But what exactly is Web 3.0 and how’s it different from the internet we all know and use today?
Maybe we should look at the History Of The Web First.
To understand what Web 3.0 really is, you have to start by understanding what Web 1.0 and Web 2.0 were and are.
If you can, think back to the early days of the web. Most websites were static pages of text with little to no design incorporated in them. They were mostly walls of text broken up by the occasional image or dancing baby gif.
This was Web 1.0.
But Web 1.0 isn’t really defined by the limited moving images or incredibly long load times. Rather, it’s defined by how communication worked in that medium. When it came to Web 1.0, websites were static. There weren’t a lot of ways for people to communicate with one another. Sure there were emails, but only those who were included in the email would see the message.
There was no comment section in blog articles, no social media group for people with shared interests, and no Twittersphere where you could shout your opinions into the feeds of others.
At best, you could build a blog, link to a blog you wanted to respond to, and write your own blog post in hopes the original blogger saw it.
All of this would eventually change as forums would eventually give way to the world of Web 2.0.
Web 2.0 is also known as the social web.
This is a time when the web became more interactive. It’s also the web each of us interacts with every day. We have various social media profiles that we use for various reasons. We’ve got Faceboom for keeping up with old high school friends. We’ve got Twitter for news. We’ve got LinkedIn for job networking, And we’ve got TikTok for determining whether it’s a bones day or not.
All of these platforms share one thing in common though.
Everyone on these platforms is both a consumer and a creator.
Every tweet you read is something you’ve consumed while every tweet you created is being consumed by someone else.
The two-way nature of Web 2.0 has allowed for greater amounts of online socialization, creativity, division, and idea-sharing across the world.
It has also allowed for the wide-scale use of our collective data for everything from suggested search results to targeted advertising to song recommendations.
It’s this data that’ll eventually pave the way to Web 3.0.
So, what does Web 3.0 do? As the internet stands now, content creation and consumption happen instantly, and data on those activities is usually collected, analyzed, and stored in specific locations. For example, Facebook stores massive amounts of user data in data centers around the world. Amazon and Netflix do the same.
But Web 3.0 is looking to change that by making the data more widely available and usable.
How Is Web 3.0 Different?
How is Web 3.0 different from Web 2.0 which we’re currently using? Well, in some ways it isn’t. But in other ways it is. Web 3.0 is meant to be ubiquitous and semantic all while placing a greater emphasis on artificial intelligence and 3D graphic visuals.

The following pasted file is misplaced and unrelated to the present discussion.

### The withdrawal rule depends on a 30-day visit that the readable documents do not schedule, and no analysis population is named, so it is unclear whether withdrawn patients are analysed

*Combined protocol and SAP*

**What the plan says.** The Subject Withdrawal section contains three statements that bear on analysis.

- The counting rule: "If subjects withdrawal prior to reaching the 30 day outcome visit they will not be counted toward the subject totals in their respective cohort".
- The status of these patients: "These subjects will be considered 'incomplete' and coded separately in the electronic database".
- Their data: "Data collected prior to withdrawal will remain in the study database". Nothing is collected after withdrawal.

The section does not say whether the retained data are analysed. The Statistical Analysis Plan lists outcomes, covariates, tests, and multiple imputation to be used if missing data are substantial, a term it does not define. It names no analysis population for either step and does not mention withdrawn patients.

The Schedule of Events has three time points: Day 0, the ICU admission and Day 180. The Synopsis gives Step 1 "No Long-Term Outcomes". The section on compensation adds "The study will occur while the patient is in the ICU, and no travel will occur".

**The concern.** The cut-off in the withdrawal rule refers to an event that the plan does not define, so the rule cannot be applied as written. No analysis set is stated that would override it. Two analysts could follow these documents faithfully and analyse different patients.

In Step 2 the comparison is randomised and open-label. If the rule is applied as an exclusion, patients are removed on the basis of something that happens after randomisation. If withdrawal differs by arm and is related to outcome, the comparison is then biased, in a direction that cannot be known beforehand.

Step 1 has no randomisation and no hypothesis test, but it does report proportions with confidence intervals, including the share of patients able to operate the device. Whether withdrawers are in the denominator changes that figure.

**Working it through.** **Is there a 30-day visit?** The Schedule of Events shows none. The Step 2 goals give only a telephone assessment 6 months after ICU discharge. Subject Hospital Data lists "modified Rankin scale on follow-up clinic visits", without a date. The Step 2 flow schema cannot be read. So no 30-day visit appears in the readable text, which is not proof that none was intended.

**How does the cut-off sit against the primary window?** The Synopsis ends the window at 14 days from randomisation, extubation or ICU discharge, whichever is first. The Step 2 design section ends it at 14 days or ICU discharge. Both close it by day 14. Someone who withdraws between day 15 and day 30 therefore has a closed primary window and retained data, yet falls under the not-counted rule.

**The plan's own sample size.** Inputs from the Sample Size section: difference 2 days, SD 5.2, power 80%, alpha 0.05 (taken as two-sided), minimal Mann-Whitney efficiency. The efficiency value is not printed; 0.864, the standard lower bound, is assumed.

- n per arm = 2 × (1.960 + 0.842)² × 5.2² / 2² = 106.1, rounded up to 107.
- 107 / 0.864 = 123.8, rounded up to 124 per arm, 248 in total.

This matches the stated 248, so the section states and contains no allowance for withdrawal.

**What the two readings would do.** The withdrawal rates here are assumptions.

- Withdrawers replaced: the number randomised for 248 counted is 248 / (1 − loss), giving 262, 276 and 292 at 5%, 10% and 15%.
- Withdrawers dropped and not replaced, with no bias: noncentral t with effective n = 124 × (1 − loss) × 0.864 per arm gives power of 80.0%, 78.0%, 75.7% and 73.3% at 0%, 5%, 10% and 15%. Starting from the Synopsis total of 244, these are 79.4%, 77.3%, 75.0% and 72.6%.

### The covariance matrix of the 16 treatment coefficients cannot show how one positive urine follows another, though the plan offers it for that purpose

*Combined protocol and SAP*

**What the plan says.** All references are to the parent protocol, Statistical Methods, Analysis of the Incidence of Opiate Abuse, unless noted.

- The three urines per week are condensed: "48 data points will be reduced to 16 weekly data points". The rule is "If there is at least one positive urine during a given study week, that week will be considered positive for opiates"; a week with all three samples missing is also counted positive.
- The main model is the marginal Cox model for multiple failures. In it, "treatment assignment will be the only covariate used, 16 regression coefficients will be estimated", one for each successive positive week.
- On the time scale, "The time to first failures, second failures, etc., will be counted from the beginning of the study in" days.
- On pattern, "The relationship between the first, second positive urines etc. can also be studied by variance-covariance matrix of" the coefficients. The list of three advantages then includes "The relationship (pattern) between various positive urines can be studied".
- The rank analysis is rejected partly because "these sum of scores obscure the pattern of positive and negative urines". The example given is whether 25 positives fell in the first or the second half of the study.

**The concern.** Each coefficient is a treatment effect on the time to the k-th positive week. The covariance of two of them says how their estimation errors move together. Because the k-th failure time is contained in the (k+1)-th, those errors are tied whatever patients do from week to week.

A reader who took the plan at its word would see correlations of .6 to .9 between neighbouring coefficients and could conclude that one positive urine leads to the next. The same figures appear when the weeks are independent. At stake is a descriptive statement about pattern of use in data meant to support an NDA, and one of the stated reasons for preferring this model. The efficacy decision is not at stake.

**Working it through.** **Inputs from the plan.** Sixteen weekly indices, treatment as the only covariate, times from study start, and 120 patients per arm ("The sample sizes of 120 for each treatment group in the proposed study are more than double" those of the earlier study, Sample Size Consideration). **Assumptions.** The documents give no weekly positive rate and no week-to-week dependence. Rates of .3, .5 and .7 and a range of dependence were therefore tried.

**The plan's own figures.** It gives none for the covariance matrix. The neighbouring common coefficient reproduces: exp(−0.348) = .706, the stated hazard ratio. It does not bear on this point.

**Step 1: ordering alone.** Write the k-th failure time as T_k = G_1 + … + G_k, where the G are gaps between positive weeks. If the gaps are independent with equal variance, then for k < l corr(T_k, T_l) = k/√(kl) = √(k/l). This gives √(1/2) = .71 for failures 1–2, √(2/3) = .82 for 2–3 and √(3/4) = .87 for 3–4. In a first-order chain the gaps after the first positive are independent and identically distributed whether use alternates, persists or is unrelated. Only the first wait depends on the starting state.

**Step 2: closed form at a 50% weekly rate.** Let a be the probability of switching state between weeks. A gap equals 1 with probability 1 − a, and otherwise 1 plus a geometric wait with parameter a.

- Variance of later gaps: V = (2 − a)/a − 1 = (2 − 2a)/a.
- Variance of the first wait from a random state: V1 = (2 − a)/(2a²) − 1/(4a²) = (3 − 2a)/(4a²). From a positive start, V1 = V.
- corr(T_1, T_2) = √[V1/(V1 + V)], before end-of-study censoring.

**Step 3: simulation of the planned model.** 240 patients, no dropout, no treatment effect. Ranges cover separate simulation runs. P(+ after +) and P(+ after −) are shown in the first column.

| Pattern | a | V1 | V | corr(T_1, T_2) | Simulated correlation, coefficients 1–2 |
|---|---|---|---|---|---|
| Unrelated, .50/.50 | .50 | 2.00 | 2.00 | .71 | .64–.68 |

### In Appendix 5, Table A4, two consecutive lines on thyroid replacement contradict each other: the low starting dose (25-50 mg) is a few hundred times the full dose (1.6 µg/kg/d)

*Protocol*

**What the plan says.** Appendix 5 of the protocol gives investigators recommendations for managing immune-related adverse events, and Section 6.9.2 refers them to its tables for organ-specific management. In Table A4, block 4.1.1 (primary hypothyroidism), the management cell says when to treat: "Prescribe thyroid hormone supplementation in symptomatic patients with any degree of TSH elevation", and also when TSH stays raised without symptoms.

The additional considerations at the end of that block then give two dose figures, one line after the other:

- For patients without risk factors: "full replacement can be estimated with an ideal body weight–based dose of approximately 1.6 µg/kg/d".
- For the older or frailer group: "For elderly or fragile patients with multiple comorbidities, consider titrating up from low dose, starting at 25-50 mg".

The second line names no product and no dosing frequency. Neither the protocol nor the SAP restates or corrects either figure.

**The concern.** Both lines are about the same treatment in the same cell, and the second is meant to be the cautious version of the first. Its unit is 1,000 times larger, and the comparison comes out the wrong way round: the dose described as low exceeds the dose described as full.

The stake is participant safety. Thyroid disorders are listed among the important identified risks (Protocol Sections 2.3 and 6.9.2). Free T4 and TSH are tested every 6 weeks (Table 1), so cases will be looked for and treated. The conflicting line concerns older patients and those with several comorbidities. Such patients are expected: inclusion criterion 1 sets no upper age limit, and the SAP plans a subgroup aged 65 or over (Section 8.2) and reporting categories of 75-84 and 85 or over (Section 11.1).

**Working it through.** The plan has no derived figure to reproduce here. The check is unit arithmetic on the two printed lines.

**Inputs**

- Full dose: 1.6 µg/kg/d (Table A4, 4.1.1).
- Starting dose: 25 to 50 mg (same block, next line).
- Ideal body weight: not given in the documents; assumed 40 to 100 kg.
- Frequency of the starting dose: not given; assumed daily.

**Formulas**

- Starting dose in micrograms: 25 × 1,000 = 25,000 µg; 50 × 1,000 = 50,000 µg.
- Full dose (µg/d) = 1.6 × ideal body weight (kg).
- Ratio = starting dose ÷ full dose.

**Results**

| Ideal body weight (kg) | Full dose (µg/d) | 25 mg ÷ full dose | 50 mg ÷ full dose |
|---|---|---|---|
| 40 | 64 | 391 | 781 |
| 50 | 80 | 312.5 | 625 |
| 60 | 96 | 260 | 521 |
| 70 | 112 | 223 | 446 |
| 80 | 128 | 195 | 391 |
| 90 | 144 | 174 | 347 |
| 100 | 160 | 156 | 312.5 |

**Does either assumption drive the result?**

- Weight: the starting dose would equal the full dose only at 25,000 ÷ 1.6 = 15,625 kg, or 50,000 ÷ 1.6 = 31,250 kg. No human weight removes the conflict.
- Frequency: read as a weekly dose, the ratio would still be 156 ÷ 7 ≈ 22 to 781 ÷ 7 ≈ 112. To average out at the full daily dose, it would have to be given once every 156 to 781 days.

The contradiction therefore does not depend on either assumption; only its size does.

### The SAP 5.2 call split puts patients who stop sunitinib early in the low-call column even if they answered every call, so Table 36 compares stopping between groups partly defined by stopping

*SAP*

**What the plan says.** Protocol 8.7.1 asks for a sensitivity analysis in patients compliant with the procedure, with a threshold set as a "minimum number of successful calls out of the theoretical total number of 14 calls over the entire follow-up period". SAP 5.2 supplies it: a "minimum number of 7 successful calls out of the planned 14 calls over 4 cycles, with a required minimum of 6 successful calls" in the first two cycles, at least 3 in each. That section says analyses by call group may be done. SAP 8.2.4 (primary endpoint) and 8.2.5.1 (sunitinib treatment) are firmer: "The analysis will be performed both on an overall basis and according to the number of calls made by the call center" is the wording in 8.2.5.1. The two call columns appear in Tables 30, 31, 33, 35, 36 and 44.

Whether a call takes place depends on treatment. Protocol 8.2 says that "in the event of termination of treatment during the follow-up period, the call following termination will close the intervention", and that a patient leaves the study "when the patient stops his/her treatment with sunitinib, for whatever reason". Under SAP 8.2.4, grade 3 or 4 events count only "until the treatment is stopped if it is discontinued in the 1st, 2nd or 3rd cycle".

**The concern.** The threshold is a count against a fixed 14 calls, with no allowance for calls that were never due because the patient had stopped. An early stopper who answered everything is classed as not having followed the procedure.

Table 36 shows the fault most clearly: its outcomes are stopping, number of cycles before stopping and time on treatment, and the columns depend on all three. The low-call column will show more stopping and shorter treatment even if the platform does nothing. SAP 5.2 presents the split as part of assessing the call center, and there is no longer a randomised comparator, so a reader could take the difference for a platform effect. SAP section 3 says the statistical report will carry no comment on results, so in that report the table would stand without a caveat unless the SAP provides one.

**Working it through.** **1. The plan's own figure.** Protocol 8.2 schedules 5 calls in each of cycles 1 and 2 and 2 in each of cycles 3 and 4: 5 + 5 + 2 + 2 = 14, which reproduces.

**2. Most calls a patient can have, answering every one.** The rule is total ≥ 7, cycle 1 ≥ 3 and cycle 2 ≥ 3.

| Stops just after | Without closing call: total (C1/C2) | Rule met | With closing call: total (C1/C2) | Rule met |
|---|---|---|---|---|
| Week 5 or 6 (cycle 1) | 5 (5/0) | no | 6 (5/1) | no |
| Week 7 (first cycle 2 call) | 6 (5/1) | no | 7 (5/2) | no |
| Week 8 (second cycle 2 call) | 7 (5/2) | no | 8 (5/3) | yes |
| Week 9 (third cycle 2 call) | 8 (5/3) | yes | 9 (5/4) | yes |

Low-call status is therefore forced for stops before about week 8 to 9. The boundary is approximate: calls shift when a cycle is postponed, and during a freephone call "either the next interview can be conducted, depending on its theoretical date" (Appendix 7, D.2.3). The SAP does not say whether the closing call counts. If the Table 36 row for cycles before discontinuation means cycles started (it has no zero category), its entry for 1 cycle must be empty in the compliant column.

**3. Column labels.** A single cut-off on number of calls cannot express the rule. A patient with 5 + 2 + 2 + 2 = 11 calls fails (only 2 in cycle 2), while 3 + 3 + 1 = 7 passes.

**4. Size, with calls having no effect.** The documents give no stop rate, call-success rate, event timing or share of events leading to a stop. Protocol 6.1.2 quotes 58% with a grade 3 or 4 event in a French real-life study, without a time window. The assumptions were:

Let’s go into some more detail.
A ubiquitous internet is an instant internet. In this respect, Web 3.0 and Web 2.0 aren’t that much different. Right now, if you upload a picture to Instagram, your friends and followers can see it and interact with it instantly. Web 3.0 will do the same thing but on a much wider scale.
Right now, in the world of digital marketing, there’s a lot of discussion around a customer’s keyword intent. For example, if a lot of people are searching a particular phrase on Google like “Buy bitcoin,” it’s the marketer’s job to figure out what these searchers are looking for.
Do they want to learn how to buy bitcoin? Are they hoping to see the latest news stories on what’s going on in the bitcoin space? Are they looking for better platforms and tools that they can use to buy bitcoin?
Web 3.0 will do more to look at these kinds of searches and find similarities between what people search for and what they do with those queries to quickly and efficiently improve their internet experience in a way that we just don’t see currently.
The semantic analysis (and a lot of other elements of Web 3.0) will depend heavily on artificial intelligence which will help to further improve everyone’s internet experience.
Here’s an example.
Right now, reviews are mostly handwritten and analyzed based on who owns the particular reviews site. That means, if you’re sneaky enough, you and a group of people can write a bunch of negative reviews to try and harm a particular business or cause by making it seem like more people dislike them than is really the case.
AI will eventually make that more and more difficult to do as things like reviews will become more open sourced and algorithms will do a better job at sussing out suspicious reviews from authentic ones.
Most Web 2.0 interactions still happen within the two-dimensional space of your laptop, tablet, or phone. But the expectation is that Web 3.0 will begin to blur the lines between the real world and the internet by incorporating more devices that make use of 3D space. By adding 3D technology to the internet, it’ll help us see things from tourist monuments to medical conditions to sporting events in ways we’ve never seen before.
It’s clear to see the future will be more and more digital. Web 3.0 is simply the next stage in the evolution of the internet and is a space which newcomers will thrive in. All online businesses should devise a Web 3.0 strategy as part of their roadmap so they can adapt and keep up with this rapidly growing market.